The purpose of this guidance note is to support UNICEF staff in understanding the contextual factors (the practices, behaviours, social norms and wider factors) that shape risks of cholera transmission, being able to separate the social and cultural factors from those that are more structural or systemic.
In 2008, a BBC World Service Trust policy brieﬁng argued that people affected by earthquakes, ﬂoods or other emergencies often lacked the information they needed to survive and that this only added to their stress and anxiety. Left in the Dark: the unmet need for information in humanitarian emergencies maintained that humanitarian agencies were increasingly effective and coordinated in getting food, water, shelter and medical help to people affected by disasters, but were neglecting the need to get often life-saving information to them.
Unquestionably, the biggest single change in the communications sector since the 2008 Left in the Dark paper has been the explosion in access to communications technology among communities affected by disaster. As a result, this is the focus of this paper.
Recent efforts to reinvigorate the connections between urban planning and health have usefully brought the field back to one of its original roles. Current research, however, has focused on industrialized cities, overlooking some of the important urbanization processes in poor countries. This paper describes an emerging ‘health transition’ and the importance of socio-ecological approaches to understanding new health challenges in the developing world and uses the empirical case of Vietnam to examine the development dilemma of new industrial health concerns associated with economic development.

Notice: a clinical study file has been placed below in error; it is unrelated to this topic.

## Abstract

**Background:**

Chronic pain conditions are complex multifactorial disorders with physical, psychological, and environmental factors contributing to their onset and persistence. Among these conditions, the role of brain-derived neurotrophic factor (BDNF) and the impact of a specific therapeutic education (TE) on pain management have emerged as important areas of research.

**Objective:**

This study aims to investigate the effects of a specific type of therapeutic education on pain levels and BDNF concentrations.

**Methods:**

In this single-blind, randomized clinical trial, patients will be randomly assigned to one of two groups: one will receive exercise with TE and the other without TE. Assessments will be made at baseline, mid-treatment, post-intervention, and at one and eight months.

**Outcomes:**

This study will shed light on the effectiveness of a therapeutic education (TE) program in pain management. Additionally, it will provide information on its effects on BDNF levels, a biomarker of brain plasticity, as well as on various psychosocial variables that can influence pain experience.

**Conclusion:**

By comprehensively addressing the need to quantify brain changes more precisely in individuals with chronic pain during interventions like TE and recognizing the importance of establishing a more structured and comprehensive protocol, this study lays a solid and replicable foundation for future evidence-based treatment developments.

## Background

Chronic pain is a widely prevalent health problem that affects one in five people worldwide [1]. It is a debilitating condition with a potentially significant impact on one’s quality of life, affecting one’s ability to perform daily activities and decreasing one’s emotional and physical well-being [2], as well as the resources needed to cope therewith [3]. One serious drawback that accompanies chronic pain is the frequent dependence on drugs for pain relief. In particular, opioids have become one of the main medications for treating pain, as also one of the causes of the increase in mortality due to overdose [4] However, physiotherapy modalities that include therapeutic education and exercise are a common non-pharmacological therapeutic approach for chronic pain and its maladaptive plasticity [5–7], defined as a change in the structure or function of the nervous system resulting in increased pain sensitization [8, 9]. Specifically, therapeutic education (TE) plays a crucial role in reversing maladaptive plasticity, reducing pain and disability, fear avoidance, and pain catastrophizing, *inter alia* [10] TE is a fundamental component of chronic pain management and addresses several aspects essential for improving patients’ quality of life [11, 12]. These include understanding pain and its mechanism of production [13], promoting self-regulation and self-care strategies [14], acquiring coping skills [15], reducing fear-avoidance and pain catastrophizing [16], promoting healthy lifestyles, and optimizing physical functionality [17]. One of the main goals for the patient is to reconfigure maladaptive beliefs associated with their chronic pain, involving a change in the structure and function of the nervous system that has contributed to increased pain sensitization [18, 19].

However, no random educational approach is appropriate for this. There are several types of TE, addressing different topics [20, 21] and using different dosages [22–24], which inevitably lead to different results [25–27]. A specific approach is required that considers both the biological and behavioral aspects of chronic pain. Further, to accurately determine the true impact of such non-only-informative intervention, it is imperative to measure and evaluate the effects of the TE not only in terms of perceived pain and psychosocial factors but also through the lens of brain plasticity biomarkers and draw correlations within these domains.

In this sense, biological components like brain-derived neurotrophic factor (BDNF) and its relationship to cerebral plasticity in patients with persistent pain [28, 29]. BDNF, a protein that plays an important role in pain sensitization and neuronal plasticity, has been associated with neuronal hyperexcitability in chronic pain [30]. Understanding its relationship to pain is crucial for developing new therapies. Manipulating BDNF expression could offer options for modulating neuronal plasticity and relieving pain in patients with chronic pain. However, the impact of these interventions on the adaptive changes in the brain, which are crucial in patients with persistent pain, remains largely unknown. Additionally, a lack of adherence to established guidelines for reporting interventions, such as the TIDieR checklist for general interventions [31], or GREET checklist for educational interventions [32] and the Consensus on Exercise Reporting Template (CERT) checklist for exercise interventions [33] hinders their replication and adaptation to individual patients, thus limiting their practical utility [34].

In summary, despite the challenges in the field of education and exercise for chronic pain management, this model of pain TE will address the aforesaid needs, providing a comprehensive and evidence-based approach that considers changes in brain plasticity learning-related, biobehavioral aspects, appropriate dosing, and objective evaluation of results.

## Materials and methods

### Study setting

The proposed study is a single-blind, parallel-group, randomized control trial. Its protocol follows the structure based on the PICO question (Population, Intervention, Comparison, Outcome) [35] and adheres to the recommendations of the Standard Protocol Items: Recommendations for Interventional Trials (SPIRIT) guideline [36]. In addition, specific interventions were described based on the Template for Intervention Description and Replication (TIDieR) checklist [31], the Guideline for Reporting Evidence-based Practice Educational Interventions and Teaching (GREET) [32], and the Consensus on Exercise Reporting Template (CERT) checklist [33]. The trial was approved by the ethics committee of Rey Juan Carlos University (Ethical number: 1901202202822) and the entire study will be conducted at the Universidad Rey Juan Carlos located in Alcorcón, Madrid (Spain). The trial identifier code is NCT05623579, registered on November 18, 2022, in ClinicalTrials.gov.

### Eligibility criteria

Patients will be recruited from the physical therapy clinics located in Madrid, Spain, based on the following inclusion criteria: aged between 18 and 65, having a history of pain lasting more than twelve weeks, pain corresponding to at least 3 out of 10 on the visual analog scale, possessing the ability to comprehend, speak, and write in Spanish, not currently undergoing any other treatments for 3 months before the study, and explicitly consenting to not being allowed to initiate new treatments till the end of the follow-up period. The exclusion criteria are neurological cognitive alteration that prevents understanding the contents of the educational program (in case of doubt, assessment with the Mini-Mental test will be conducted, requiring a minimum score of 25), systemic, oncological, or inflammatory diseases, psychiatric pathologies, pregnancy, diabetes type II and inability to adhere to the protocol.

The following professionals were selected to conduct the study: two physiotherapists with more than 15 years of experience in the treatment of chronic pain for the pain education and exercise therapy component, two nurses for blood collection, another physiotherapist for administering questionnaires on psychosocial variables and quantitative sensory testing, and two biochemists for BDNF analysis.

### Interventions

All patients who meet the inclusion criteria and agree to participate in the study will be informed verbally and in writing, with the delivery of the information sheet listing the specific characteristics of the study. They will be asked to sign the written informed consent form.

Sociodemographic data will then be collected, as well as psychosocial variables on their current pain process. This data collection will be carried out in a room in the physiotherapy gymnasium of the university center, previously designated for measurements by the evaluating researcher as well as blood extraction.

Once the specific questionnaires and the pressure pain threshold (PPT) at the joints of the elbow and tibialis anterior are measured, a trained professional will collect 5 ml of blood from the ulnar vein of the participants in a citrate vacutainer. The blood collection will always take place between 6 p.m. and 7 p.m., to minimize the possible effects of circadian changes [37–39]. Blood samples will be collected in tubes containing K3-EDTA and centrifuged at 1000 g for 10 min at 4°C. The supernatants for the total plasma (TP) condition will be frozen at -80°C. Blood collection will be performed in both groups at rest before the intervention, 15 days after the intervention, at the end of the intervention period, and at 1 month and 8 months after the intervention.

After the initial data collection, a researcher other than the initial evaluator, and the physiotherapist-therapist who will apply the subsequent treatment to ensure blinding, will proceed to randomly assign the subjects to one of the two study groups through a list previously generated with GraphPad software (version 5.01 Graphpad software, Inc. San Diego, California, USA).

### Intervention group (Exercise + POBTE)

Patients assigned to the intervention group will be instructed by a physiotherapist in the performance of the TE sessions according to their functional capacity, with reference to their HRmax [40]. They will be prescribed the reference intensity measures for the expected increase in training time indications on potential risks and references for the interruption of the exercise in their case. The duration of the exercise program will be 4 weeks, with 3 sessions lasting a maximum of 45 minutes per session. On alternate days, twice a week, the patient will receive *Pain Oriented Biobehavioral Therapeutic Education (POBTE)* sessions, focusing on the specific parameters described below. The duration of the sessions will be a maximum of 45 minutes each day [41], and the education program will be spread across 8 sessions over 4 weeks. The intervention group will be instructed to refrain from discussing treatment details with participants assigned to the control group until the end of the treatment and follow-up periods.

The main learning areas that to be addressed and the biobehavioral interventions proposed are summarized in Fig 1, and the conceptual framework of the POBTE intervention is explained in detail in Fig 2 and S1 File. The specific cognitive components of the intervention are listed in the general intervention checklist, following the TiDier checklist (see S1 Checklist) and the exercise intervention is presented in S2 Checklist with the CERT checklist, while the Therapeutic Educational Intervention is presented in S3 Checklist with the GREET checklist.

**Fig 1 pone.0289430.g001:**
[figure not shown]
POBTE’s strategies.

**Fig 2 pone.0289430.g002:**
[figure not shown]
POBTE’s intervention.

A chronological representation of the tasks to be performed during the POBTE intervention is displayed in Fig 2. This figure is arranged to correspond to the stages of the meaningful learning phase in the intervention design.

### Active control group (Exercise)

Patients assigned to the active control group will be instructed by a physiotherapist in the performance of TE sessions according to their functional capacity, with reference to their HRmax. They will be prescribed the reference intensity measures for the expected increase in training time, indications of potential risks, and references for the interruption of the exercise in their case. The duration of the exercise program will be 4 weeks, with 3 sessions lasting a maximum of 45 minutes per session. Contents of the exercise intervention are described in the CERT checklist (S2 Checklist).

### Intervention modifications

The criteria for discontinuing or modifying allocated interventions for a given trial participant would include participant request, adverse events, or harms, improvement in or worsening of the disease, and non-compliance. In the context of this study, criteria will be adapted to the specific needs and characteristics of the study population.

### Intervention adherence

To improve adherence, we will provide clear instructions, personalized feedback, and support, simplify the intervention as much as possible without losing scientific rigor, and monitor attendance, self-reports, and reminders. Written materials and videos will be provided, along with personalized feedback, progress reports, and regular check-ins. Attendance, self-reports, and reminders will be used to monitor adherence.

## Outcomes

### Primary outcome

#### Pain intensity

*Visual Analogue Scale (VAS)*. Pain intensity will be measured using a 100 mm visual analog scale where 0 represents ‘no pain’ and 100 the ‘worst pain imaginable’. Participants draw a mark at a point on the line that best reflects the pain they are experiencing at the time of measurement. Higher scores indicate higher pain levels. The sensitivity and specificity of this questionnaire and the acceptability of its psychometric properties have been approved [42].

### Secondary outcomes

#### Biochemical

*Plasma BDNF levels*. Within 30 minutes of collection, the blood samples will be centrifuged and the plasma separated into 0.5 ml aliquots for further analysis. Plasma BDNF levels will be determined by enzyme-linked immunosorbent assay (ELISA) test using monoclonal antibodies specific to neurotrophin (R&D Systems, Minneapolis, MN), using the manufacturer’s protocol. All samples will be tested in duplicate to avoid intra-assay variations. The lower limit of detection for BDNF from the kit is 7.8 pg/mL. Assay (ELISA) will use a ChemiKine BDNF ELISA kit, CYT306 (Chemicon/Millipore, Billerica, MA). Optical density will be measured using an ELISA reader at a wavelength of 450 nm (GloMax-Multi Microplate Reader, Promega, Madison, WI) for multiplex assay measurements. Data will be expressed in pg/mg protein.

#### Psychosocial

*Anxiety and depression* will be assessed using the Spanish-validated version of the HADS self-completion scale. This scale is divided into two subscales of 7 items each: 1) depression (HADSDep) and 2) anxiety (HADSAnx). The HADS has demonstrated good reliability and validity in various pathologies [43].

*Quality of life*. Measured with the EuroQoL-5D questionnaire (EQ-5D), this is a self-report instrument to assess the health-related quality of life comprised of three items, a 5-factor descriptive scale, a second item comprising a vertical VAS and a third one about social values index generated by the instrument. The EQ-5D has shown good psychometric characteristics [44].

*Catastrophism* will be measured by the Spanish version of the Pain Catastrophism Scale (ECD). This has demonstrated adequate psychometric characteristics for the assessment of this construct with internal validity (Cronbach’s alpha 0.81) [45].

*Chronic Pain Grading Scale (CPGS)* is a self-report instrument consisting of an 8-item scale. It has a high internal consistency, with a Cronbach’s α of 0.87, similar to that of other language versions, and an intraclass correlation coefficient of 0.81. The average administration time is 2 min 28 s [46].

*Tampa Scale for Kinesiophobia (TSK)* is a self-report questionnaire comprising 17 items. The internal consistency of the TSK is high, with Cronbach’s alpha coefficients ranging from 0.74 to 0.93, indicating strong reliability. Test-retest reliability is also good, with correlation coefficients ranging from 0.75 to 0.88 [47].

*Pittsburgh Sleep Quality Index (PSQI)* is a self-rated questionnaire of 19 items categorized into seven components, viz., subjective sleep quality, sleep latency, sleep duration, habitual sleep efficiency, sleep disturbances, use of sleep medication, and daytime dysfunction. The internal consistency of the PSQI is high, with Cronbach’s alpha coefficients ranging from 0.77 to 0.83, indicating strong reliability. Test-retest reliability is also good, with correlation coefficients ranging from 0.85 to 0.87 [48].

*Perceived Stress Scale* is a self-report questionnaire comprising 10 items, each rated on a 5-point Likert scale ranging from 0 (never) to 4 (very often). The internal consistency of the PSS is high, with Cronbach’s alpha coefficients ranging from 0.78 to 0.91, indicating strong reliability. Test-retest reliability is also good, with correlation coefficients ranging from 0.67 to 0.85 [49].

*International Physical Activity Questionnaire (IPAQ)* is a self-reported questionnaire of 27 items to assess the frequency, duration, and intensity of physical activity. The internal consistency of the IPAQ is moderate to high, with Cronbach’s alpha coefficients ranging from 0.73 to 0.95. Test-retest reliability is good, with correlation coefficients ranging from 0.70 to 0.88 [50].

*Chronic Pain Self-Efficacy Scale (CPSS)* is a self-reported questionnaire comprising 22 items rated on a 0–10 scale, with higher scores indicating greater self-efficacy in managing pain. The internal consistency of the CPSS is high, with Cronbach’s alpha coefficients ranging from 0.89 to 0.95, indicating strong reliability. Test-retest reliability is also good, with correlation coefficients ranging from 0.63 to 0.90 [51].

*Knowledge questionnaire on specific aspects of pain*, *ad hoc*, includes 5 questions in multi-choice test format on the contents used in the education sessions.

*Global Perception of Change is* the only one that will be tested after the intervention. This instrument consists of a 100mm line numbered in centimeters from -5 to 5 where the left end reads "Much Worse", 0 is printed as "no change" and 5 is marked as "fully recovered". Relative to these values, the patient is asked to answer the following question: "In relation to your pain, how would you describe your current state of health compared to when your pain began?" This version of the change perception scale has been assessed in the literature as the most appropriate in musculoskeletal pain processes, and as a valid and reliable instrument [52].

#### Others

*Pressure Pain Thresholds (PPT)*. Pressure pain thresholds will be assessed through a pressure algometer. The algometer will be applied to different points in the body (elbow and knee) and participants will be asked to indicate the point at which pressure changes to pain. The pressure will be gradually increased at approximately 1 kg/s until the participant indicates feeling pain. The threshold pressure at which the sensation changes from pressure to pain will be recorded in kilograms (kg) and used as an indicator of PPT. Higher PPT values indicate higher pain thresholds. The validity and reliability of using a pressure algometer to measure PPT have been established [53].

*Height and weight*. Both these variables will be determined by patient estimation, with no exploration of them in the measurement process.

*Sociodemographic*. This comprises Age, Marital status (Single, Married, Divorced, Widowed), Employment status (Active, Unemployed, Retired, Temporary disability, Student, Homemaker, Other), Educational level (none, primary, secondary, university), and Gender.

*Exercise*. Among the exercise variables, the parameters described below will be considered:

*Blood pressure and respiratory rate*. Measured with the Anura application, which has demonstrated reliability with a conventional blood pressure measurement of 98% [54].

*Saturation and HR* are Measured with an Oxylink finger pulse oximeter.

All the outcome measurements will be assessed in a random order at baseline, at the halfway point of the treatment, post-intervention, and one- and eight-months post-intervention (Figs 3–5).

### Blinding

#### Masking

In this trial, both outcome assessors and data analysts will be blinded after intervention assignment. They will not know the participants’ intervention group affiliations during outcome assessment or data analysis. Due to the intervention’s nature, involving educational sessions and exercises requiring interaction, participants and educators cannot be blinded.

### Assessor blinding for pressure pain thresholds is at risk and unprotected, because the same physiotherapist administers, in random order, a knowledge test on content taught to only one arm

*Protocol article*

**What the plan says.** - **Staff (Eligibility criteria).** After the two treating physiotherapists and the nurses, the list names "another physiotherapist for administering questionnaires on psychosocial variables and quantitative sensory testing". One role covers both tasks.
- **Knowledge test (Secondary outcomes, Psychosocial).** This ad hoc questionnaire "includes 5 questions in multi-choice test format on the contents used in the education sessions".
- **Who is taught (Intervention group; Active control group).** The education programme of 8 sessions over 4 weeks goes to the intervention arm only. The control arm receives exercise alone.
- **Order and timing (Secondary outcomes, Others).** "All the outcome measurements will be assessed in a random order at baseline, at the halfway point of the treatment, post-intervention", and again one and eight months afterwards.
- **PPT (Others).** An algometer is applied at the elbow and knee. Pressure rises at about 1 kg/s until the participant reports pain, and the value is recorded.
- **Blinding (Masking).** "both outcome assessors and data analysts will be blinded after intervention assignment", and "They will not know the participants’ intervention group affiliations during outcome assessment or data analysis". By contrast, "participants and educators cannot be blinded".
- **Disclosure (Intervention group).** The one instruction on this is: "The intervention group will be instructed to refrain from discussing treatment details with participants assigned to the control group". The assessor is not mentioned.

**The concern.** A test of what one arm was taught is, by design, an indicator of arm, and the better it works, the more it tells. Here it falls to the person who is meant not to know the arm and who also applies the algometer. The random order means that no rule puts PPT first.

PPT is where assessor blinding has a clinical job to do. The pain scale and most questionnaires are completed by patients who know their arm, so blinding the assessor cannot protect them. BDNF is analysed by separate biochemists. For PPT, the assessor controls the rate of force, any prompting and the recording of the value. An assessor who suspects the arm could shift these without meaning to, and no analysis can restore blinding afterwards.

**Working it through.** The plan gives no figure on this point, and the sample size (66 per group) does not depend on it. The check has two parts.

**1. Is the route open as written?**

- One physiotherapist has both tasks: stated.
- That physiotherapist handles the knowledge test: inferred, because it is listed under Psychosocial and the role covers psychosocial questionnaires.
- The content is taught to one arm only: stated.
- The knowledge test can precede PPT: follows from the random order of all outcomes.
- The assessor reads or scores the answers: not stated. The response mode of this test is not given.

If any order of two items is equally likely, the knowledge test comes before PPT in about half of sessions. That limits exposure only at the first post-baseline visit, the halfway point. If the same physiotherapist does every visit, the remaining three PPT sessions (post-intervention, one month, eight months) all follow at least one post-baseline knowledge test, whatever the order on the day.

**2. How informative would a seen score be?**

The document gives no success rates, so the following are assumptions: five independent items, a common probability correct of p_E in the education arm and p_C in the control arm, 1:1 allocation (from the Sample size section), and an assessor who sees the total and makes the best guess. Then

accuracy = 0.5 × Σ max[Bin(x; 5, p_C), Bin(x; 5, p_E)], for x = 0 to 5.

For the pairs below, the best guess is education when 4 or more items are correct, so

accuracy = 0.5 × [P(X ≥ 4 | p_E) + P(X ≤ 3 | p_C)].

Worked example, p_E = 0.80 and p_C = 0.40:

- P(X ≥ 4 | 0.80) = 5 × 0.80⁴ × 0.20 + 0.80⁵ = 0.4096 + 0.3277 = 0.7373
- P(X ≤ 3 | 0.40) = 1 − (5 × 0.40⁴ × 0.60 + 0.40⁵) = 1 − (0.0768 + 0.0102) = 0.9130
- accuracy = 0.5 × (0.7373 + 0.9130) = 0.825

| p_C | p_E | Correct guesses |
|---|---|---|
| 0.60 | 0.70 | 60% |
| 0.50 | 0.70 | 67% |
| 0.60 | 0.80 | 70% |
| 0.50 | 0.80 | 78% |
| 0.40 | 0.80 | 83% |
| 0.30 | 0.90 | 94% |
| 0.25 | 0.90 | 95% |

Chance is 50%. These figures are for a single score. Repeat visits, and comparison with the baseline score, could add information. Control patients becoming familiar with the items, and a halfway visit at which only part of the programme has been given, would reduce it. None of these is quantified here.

The paper summarizes original qualitative data suggesting that one of the main benefits and rationales of the system is the improvement in public health that it has promoted. Using a related original sample survey (n=200) from 2005, the paper then tests a set of hypotheses about the relationship between illness, connections to the new system, and the role of pollution of natural water sources in illness.
Climate change has major health implications for developing countries but the links are often not well understood. This report describes the current and predicted climate impacts on human health in southern Africa. It presents a view of existing health vulnerabilities to climate change, identifies risks, assesses possible future socioeconomic conditions in relation to future health risks and identifies priorities for action. Climate change affects health in southern Africa principally through the quality and adequacy of water supply, food insecurity, infections organisms and vectors and extreme weather events, largely in that descending order of impact and significance.
The prevalence of HIV/Aids increases the vulnerabilities of individuals and communities. Low levels of progress against the Millennium Development Goals (MDGs), including poor infrastructure, leaves health systems in southern Africa highly vulnerable and unprepared for the challenges of climate change. Nevertheless, southern African Development Community (SADC) ministers of health and environment are recognising the threats and have adopted a leadership position committing to addressing climate change,